Muslim History and the Quincentennial

Posted on 05 September 2021
By Rene R. Escalante

After the Battle of Mactan on April 27, 1521, the remaining crew of the Magellan-Elcano expedition had a realization: to behave and be courteous to local culture and custom. The King of Spain made it an instruction to Ferdinand Magellan—but the latter failed and he died because of hubris, pride, and ego. It caused the expedition almost hopelessness—because after the victory of our ancestors against Magellan, on May 1, 1521, more Spanish officials and key personalities were killed in Cebu. It virtually incapacitated the expedition because among the casualties were their astronomer, as the voyage back then relied heavily on the constellations. Their Asian translator, Enrique de Malacca, escaped from the expedition.

Armed Iranun of the Moro Gulf (far left) and sultan ng Sulu (left and upper right), from Frank Marryat’s Borneo and the Indian Archipelago (1848). California Digital Library

What the expedition did was to island-hop. They followed whatever landmass towards the equator they saw, as Magellan left them a clue that their objective—the Spice Island or the Maluku—lies above the equator. They reached the ancient settlement of Kipit, ascertained by the National Historical Commission of the Philippines or NHCP as the present-day Kipit, Labason, Zamboanga de Norte. They behaved, as expected, and were received as friends by the local ruler, Rajah Calanao. From Kipit, the expedition followed again northward route. In the middle of the Sulu Sea was an island named Cagayan, which was later renamed as Mapun, now under the jurisdiction of the Province of Tawi-Tawi. Once again, the expedition showed respect to the Muslim inhabitants, described as battle-ready and courageous people. This was how your place became part of the epic journey of circumnavigating the planet for the first time.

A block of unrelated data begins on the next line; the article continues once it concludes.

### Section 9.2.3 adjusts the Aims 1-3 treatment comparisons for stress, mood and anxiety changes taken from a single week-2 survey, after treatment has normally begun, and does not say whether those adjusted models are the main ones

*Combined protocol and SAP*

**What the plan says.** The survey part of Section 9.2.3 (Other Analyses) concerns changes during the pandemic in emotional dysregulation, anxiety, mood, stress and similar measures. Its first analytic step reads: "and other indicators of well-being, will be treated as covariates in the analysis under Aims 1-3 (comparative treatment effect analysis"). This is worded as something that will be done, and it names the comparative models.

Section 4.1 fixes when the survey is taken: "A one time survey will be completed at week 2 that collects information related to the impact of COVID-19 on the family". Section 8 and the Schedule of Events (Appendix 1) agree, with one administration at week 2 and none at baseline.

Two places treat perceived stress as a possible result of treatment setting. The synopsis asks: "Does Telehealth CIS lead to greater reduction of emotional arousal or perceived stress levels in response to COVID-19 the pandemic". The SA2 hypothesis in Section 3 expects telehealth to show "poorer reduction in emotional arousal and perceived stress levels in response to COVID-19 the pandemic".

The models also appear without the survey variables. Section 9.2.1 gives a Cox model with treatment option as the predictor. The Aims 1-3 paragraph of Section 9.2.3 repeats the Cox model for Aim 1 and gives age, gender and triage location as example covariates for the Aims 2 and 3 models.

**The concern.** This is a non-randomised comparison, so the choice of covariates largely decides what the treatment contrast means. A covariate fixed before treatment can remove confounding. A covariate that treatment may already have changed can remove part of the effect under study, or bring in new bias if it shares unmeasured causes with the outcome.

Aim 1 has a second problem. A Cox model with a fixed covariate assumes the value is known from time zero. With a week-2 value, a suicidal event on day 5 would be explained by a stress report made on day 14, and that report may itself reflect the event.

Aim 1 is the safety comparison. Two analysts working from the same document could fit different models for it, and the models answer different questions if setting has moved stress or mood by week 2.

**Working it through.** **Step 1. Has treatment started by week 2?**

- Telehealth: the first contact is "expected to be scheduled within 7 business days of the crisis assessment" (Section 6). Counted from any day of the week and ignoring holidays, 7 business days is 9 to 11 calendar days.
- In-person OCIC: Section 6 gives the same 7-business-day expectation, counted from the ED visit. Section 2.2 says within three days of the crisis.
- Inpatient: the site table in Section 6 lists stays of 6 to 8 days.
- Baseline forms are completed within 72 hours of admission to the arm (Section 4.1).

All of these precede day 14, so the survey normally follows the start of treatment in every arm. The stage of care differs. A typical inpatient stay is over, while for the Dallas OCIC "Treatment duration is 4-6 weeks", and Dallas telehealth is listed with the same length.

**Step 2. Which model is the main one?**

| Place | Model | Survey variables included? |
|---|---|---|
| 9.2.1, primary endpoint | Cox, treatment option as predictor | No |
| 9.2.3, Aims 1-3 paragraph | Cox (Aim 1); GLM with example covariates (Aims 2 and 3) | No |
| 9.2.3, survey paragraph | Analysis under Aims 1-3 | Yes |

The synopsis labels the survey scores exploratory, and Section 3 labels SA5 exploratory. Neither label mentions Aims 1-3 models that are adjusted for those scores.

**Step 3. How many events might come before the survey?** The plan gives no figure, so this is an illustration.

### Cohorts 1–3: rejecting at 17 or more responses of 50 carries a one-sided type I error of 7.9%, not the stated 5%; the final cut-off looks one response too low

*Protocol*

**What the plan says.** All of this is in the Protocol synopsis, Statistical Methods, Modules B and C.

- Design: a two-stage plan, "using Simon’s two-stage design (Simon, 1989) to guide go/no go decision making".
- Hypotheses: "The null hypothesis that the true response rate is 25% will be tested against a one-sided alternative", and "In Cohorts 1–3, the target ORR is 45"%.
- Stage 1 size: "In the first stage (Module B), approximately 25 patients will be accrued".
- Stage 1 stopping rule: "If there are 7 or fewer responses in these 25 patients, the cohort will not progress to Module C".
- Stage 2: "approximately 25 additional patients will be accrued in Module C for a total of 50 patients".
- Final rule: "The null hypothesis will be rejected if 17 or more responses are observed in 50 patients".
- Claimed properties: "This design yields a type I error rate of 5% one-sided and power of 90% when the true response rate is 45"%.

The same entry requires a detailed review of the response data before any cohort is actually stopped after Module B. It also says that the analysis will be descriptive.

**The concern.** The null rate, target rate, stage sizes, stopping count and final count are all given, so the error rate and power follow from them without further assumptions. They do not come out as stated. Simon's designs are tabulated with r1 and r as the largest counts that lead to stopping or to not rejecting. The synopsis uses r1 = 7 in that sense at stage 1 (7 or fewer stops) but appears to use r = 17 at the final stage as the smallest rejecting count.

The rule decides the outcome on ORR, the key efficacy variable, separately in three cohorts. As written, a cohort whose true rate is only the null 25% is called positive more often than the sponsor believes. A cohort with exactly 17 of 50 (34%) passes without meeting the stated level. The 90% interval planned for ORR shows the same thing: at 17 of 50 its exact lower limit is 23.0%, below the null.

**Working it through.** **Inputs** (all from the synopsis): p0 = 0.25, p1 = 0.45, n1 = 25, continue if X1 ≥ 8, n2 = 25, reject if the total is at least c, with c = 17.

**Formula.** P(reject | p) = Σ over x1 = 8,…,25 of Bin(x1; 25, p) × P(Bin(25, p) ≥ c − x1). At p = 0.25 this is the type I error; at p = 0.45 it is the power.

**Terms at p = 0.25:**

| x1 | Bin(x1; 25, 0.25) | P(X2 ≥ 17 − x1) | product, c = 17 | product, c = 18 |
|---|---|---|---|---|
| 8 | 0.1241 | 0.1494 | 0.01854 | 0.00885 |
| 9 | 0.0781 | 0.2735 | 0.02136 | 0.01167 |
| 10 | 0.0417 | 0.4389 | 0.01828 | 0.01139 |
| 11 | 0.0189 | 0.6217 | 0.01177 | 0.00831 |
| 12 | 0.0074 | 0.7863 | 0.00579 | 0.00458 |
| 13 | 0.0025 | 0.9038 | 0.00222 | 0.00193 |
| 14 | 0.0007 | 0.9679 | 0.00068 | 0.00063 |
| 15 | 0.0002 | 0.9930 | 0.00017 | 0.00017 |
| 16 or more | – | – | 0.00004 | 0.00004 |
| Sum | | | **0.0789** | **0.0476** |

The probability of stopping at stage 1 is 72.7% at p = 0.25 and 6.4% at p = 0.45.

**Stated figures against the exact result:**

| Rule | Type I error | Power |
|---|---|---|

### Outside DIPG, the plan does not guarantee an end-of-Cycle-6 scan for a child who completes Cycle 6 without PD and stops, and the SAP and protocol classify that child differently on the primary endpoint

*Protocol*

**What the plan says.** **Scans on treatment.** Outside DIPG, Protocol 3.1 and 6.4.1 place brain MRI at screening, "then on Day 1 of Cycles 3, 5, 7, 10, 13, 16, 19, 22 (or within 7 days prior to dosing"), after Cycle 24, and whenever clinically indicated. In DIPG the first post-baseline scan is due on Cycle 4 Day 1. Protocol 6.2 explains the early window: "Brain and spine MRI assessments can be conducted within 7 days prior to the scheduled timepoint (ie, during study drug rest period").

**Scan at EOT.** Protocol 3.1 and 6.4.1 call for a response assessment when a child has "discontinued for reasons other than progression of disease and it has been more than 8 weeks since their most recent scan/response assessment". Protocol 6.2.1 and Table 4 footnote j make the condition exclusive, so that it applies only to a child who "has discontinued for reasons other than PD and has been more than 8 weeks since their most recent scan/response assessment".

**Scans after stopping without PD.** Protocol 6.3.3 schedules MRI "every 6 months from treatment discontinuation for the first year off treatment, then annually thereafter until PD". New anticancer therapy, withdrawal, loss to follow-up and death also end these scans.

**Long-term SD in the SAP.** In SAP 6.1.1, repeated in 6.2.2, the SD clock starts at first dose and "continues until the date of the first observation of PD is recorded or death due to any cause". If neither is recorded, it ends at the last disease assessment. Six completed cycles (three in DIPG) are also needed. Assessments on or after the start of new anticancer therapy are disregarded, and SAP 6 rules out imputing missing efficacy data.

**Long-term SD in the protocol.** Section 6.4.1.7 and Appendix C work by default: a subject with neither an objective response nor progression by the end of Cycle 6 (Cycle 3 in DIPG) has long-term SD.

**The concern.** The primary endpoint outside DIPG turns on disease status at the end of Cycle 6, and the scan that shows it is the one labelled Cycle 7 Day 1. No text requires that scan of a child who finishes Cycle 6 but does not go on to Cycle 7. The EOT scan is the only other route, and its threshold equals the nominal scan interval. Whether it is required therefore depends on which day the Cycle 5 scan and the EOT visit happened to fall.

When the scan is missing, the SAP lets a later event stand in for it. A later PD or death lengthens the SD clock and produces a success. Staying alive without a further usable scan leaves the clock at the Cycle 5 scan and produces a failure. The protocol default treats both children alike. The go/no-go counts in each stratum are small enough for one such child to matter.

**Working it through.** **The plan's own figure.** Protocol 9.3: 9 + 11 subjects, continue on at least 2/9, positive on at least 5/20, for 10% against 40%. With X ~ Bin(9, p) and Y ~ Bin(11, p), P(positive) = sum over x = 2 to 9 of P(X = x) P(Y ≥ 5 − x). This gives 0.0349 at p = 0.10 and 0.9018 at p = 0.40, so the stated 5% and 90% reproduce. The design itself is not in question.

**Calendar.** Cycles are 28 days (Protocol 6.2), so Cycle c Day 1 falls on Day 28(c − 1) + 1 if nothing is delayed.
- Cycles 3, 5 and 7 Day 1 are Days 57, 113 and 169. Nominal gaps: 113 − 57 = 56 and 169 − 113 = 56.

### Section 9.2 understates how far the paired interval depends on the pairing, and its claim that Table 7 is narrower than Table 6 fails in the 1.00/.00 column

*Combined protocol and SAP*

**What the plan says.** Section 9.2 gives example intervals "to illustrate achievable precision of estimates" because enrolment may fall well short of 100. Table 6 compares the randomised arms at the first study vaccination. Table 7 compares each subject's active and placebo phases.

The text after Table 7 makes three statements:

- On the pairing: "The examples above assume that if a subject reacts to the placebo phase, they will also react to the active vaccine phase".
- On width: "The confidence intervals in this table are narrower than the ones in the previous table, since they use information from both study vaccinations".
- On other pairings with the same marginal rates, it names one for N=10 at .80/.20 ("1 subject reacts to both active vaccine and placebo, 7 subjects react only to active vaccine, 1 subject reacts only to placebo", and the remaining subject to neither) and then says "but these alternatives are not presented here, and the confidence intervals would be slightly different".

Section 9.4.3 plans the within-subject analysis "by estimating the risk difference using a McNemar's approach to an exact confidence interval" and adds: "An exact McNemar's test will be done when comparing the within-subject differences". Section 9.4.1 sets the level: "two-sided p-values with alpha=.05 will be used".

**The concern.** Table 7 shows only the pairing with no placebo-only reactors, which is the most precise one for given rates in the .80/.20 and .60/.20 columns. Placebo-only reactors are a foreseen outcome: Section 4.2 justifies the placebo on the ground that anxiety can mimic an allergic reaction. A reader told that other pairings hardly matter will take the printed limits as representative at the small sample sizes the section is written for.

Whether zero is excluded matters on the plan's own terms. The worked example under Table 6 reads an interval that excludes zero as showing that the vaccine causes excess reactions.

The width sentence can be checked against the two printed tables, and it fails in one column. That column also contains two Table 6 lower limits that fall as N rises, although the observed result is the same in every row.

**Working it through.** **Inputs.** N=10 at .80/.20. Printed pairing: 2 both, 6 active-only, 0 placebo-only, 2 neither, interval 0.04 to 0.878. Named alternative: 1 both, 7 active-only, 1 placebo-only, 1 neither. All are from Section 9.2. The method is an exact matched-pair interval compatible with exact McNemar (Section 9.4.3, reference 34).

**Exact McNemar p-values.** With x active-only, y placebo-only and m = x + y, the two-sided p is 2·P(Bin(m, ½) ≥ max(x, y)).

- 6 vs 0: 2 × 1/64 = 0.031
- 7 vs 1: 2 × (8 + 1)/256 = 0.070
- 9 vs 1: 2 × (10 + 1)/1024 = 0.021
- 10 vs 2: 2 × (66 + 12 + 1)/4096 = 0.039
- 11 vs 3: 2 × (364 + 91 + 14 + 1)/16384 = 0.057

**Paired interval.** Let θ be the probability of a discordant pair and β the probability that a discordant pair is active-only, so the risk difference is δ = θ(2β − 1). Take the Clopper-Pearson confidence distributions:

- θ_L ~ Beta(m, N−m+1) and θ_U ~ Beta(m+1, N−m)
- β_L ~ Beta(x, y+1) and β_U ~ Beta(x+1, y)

To be clear, this historical marker we just unveiled is not meant to celebrate the arrival of Magellan nor the coming of the Spaniards. We are highlighting through it the voice long forgotten, both in our national and world history—and that voice was that our Muslim ancestors in Mapun had a significant contribution in the achievement of science and humanity in proving that our home planet was indeed round. We are actually taking advantage of the global commemoration of the 500th anniversary of the first circumnavigation of the world to advance our national cause—and that is to correct the misconceptions that our ancestors were savages, uncultured, primitive, and uncivilized. The Mapun episode is among the thirty-four quincentennial milestones and should not be confused with the 500th anniversary of Christianity in the Philippines. The government-led quincentennial milestones are historical, cultural, and academic in nature.

May this historical marker bring gladness to the Muslim Filipinos, that you are part of our shared history. The pandemic and the monsoon prevented us to unveil this historical marker a number of times—but our zeal to honor our ancestors is resolute.


Message read during the unveiling of the Quincentennial Historical Markers for Mapun, Tawi-Tawi on 6 September 2021. It was the 19th of the 34 Quincentennial Historical Markers. Check out the interactive map of the Philippine route of the first circumnavigation of the world here []


About the Author

Rene R. Escalante, Ph.D. is the Chairperson of the National Historical Commission of the Philippines and concureently the Executive Director of the National Quincentennial Committee.

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